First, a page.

Tom Blagden, a nature and conservation photographer based Connecticut, will receive NANPA’s Environmental Impact Award during the 2021 Nature Photography Virtual Summit, April 29-30. He will also be a keynote speaker at the Summit. The award is in recognition of his 2019 book, The Grand Canyon: Unseen Beauty — Running the Colorado River. Blagden’s work has previously focused on Maine, Costa Rica, and South Carolina. His photographs have appeared in Smithsonian, Audubon, Outdoor Photographer, Nature Conservancy, and Sierra magazines. He is a Fellow of the International League of Conservation Photographers, has been a NANPA member since its founding, and became a NANPA Fellow in 2009.
In his Grand Canyon book, Blagden examines the greatest threats to this landmark, from developments in and near the Canyon to climate change and invasive species. His objective was to visually celebrate the beauty, mystery, and wonder of the Grand Canyon while exposing its vulnerability to outside dangers.
Grand Canyon book goals
“My hope with this project,” he says, “was to convey the Grand Canyon from within, on the river itself. Most folks know it from the rim above, without being enveloped in its depths by the earth itself. Boating the Colorado River through the Canyon is a visceral experience that connects people to place in a powerfully emotional way. My goal was to capture some of that feeling in images and further inspire the protection and stewardship of the Canyon. The biggest surprise was the opportunity to partner with Rizzoli Publishers, the Grand Canyon Conservancy, and Grand Canyon Expeditions to produce the book.”
Over the years he’s been a photographer much has changed, bringing new challenges and opportunities. “Unquestionably the most challenging obstacle was the transition to digital. I was established in my career and totally in the groove with film. My reputation was based on getting quality shots within the constraints of working with film. Plus, I didn’t and still don’t like spending time on the computer. I’m not technically oriented and the learning curve and early qualitative challenges of digital were brutal. I came very close to giving up photography.”
Still, he not only persevered through that digital transition and all the business trials and tribulations that hit the industry as the economic models of nature photography shifted dramatically but he also remains an optimist. “The very reasons that have made nature photography so difficult as a business have also created huge opportunities for many more people to become directly engaged in nature and conservation photography. Digital photography has empowered everyone, potentially, to be a competent photographer and connect in a more insightful way with nature. This allows people to assign a higher value to nature and conservation, not only through their work, but also their personal experiences.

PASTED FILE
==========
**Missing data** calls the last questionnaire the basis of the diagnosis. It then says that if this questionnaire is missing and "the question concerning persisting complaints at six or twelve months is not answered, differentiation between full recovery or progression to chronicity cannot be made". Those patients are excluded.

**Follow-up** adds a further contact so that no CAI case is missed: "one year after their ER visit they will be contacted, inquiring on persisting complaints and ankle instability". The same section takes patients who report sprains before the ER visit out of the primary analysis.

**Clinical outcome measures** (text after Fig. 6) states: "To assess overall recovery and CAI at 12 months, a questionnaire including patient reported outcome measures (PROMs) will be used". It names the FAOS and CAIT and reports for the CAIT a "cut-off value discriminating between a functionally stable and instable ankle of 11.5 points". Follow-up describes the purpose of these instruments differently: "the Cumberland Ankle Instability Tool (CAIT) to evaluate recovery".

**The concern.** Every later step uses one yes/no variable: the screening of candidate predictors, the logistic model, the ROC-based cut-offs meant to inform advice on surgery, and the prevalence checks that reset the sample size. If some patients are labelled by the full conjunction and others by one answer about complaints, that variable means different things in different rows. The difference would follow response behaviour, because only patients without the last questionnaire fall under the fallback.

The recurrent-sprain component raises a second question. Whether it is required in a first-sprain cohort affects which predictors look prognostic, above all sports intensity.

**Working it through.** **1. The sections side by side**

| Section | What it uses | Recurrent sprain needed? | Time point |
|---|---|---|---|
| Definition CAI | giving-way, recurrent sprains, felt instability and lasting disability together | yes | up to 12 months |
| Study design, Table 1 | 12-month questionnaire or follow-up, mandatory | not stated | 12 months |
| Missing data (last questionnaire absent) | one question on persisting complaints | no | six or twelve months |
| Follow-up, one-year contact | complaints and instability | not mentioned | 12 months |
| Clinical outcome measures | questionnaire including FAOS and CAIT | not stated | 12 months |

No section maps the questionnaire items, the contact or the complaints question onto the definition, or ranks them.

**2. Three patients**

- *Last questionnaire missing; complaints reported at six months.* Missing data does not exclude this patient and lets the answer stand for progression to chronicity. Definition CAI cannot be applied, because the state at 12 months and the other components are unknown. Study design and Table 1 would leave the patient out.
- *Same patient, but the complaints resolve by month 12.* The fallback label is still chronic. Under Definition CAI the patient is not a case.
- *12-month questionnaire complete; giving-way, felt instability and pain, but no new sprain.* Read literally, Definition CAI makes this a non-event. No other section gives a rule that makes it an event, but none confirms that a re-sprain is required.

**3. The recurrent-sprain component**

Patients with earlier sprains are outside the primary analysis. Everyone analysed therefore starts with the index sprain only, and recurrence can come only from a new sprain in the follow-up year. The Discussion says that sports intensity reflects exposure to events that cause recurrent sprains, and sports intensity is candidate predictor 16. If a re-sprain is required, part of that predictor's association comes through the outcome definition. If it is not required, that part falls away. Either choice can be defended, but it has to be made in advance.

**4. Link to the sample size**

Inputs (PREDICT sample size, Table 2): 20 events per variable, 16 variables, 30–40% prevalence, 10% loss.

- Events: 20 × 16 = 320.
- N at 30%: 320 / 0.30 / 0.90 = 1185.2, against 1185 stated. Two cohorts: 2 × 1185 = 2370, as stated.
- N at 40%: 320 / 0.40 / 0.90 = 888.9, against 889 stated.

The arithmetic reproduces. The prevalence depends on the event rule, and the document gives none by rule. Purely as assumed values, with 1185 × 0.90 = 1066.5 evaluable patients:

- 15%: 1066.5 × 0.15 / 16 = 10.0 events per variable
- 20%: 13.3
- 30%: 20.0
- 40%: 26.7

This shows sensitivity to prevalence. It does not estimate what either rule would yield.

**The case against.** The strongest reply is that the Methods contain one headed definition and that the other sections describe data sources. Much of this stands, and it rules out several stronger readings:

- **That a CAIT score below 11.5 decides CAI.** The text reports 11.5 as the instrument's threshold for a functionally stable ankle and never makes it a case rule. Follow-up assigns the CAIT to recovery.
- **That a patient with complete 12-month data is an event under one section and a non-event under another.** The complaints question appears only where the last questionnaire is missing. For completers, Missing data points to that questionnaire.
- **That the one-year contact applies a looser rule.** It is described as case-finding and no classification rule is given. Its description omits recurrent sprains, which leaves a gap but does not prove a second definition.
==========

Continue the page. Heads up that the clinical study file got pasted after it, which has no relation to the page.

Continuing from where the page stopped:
Looking forward, Blagden sees continuing disruption but also new possibilities. “I would imagine that we will see the distribution and publishing of images become more and more electronic and multi-media. I don’t shoot video, but video will become part of most digital media, including electronic book publishing. A photographer’s identity will continue to be created more by social media than by publishing. In that sense, I’m definitely a dinosaur and admittedly self-defeating, having zero social media outreach.
“I have, for the most part, retired from the big, long-term book projects (not that I couldn’t be tempted) and am volunteering shorter-term, in-depth photo coverage of local, non-profit conservation areas. Part of this effort derived from the constraints of dealing with COVID-19. I have to admit to loving the freedom to photograph when & where I want, all within the immediate area of my home or short, elective trips.”
Enjoying that freedom is not new to Blagden. It’s one of the ways he’s recharged his creative batteries. “My wife, Lynn, and I bought remote land in Costa Rica in 1980 and built a primitive bungalow on the Pacific shore where we went seasonally for 20 years. We loved living so close to nature and periodically dropping out from the rest of life. Photography was not the priority, and I pursued only what was visually exciting to me. As a result, it was an invaluable experience that helped hone my photographic skills and creative sense of self, resulting in much published magazine work.”
In reflecting on his career, he says “I’ve been a member of NANPA since its inception. Back then we all photographed in a bubble of isolation, except for interactions with publishers. Nature photography was ,and still is, a predominantly solo pursuit. NANPA opened the door by pulling us together to develop friendships and inspire each other. After decades of NANPA Summits and events, I know dozens of photographers with whom I can compare notes, successes, failures, get technical help, and more. NANPA’s gatherings and collective body provide a treasure trove of photography knowledge and experience. With it came myriad important contacts in the business. By meeting others and seeing their work through NANPA I gained a much better perspective on my own abilities and aspirations.”
About the award
NANPA’s Environmental Impact Award “honors a photographic project undertaken by an individual or a team that addresses an important and urgent regional or global environmental problem,” showing the dangers faced by species or ecosystems as well as suggesting solutions. Especially important is a project’s ability to raise public awareness and stimulate conversations about and further study of the issue.